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Discussion Starter · #1 ·
Dear collective brain trust,

I am embarrassed to have to ask this, however, let me explain the reasoning. Mrs JonGar informed me, she would not need her bike while on her road trip, that I am joining in the RV. Now in Colorado, and on her way to Chicago she informs me, that if possible, could I bring her bike. She did this knowing that I was not going to bring the roofbox as it had such a dramatic effect on range, and the amount of ground I had to cover in 3 days. However, I do not wish to disappoint her. I have 10 days with her, I would like to enjoy some of it.

Earlier tonight, I removed half an inch of the bike rack in the picture - this will allow it to fit into the receiving hitch (it was to long for the pin to pass through. and the trunk to open. Can anyone suggest what the impact will be on range - I did not test for this, and with the list of jobs I have tomorrow, i don't have time to.

Your kind support in this moment of matrimonial crisis is gratefully received

Jon (aka @RegularEVdad)

3825
 

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I’ve hauled bikes and other cargo on a rack behind a Chevy bolt without any noticeable loss of range. Give yourself a little extra margin but I think you’ll be fine…
 

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Discussion Starter · #3 ·
I am assuming it will be considerably less that the 25% loss of range the roof box delivered
 

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Think back to the posts about towing a trailer. As long as what's behind the car is within the zone of air the car is pushing out if the way, the impact should be quite low.
 

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Discussion Starter · #5 ·
Tesla Y seems to take an average 17% hit. Well, this will be part of the video. I informed Mrs G, that if I bring it, she has to keep it !! I don't want it, and the headwinds on the way back.
 

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If you are not loaded with a lot in the rear, load it there even if you have to remove the front wheel. Even with a bike in the back there is still a lot of room around it, especially if you remove the pedals and the front wheel.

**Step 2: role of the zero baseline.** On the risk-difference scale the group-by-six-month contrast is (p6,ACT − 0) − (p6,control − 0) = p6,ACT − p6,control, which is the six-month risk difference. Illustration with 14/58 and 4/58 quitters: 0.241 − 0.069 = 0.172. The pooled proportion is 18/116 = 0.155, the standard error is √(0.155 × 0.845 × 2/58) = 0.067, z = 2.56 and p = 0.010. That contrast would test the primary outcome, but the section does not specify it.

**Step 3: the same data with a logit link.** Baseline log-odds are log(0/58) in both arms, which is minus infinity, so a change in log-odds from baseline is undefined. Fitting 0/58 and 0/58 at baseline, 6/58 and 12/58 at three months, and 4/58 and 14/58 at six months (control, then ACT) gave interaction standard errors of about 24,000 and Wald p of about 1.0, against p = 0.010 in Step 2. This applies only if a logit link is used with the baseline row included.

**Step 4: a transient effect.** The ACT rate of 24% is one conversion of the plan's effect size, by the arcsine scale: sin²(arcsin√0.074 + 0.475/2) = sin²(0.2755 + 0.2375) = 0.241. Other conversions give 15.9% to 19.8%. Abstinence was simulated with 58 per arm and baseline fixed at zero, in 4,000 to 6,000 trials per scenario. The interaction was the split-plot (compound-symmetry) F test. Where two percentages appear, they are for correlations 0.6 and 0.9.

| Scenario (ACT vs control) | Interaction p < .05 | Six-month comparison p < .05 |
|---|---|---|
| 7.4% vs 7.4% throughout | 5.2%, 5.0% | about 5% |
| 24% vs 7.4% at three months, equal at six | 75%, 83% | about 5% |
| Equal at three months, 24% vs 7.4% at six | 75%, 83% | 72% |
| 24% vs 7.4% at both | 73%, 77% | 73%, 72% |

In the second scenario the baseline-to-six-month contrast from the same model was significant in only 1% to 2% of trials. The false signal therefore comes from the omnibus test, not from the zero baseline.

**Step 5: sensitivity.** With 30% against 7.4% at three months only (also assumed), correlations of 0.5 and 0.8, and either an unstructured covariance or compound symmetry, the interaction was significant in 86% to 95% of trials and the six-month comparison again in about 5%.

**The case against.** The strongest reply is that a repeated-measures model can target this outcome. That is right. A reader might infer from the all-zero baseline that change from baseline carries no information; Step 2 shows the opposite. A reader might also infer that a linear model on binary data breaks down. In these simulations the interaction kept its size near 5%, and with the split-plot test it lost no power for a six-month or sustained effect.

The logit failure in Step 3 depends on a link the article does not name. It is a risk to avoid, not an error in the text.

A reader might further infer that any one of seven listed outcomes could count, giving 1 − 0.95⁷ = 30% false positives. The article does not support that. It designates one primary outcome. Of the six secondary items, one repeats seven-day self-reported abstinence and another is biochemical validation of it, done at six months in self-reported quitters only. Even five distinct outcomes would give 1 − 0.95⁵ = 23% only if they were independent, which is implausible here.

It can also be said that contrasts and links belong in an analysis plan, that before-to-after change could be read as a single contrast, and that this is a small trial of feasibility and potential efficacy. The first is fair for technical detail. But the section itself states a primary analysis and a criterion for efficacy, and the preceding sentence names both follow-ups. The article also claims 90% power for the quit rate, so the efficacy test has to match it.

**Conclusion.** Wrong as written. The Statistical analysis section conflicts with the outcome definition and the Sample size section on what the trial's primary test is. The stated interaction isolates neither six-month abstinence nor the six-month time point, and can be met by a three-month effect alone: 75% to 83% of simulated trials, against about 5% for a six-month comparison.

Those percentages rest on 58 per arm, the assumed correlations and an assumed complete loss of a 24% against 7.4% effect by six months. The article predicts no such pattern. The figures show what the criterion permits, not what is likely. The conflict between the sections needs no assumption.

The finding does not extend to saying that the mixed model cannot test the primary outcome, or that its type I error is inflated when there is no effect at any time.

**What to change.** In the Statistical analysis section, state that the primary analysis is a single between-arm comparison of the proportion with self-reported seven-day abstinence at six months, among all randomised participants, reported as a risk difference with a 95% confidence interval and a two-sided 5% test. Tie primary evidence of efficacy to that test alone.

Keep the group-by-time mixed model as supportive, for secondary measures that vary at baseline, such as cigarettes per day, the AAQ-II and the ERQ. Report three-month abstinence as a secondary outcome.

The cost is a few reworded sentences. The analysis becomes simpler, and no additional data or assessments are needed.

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If you are not loaded with a lot in the rear, load it there even if you have to remove the front wheel. Even with a bike in the back there is still a lot of room around it, especially if you remove the pedals and the front wheel.
Better yet, take both wheels off and lash the bike frame and wheels to the interior side of car. Alternatively you can store the wheels in first against the back of the back seat, and put the frame in after that. Right side up or upside down (if your bike doesn't have problems with its brake hydraulics). That's what I call the "station wagon method" of bike transport. The ID.4 isn't tall enough inside for the "SUV method" - rear wheel on, lash bike to interior side. I could do that in my RAV4EV but not the ID.4.
 

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Discussion Starter · #8 ·
Better yet, take both wheels off and lash the bike frame and wheels to the interior side of car. Alternatively you can store the wheels in first against the back of the back seat, and put the frame in after that. Right side up or upside down (if your bike doesn't have problems with its brake hydraulics). That's what I call the "station wagon method" of bike transport. The ID.4 isn't tall enough inside for the "SUV method" - rear wheel on, lash bike to interior side. I could do that in my RAV4EV but not the ID.4.
I would have, but there is a dog crate, with dog in the trunk, one in a harness on the back seat, and all the gear for two people for two weeks - Thats why originally I was taking the roofbox. I was able to send ahead my wifes bulky stuff. It is what it is, and it will be intetesting to see the data ABRP gathers - Ill be sure to share

JG
 

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I just got back from going up to Sky Park (Lake Arrowhead) with my new bike rack (Kuat NV 2.0) and two bikes (one light and one heavier) and I don't think there was any range loss. ABRP estimated a 3% range gain going down the hill with no extra weight or anything, and it was right.
 

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I just got back from going up to Sky Park (Lake Arrowhead) with my new bike rack (Kuat NV 2.0) and two bikes (one light and one heavier) and I don't think there was any range loss. ABRP estimated a 3% range gain going down the hill with no extra weight or anything, and it was right.
This is 100% anecdotal, but this is my experience too. I’ve done a trip that’s probably 95% flat interstate a couple times, once with bikes on my Kuat Sherpa 2.0 rack, and once without. I didn’t really notice any significant difference in efficiency. Outside temperature, and more importantly, speed was much more impactful. Both times I averaged around 3 mi/kwh which pins overall range at 220-230 miles, which, cruising at 70+ mph with the AC running, isn’t too shabby.
 

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Great to hear, I always wondered if you could have answered that yourself based on your tests with the roofbox + bike rack and roofbox alone ;)
Think the difference you saw was 0.1 or something?
 
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